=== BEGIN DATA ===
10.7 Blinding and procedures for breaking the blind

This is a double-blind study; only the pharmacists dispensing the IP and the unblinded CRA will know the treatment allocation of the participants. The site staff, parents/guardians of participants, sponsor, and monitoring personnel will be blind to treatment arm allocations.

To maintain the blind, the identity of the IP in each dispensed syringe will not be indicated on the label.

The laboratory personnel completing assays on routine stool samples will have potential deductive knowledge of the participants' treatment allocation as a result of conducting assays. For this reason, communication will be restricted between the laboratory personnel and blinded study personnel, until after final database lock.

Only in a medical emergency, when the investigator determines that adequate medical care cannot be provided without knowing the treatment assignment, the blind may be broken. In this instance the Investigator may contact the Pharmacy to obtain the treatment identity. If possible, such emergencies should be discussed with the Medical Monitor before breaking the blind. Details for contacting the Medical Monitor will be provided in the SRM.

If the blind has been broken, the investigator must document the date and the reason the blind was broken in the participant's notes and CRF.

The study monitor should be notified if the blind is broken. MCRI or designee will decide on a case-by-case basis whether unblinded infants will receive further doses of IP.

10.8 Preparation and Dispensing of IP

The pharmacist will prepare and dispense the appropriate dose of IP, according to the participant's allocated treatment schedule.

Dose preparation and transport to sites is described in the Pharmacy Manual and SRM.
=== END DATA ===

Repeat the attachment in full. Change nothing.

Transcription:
10.7 Blinding and procedures for breaking the blind

This is a double-blind study; only the pharmacists dispensing the IP and the unblinded CRA will know the treatment allocation of the participants. The site staff, parents/guardians of participants, sponsor, and monitoring personnel will be blind to treatment arm allocations.

To maintain the blind, the identity of the IP in each dispensed syringe will not be indicated on the label.

The laboratory personnel completing assays on routine stool samples will have potential deductive knowledge of the participants' treatment allocation as a result of conducting assays. For this reason, communication will be restricted between the laboratory personnel and blinded study personnel, until after final database lock.

Only in a medical emergency, when the investigator determines that adequate medical care cannot be provided without knowing the treatment assignment, the blind may be broken. In this instance the Investigator may contact the Pharmacy to obtain the treatment identity. If possible, such emergencies should be discussed with the Medical Monitor before breaking the blind. Details for contacting the Medical Monitor will be provided in the SRM.

If the blind has been broken, the investigator must document the date and the reason the blind was broken in the participant's notes and CRF.

The study monitor should be notified if the blind is broken. MCRI or designee will decide on a case-by-case basis whether unblinded infants will receive further doses of IP.

10.8 Preparation and Dispensing of IP

The pharmacist will prepare and dispense the appropriate dose of IP, according to the participant's allocated treatment schedule.

Dose preparation and transport to sites is described in the Pharmacy Manual and SRM.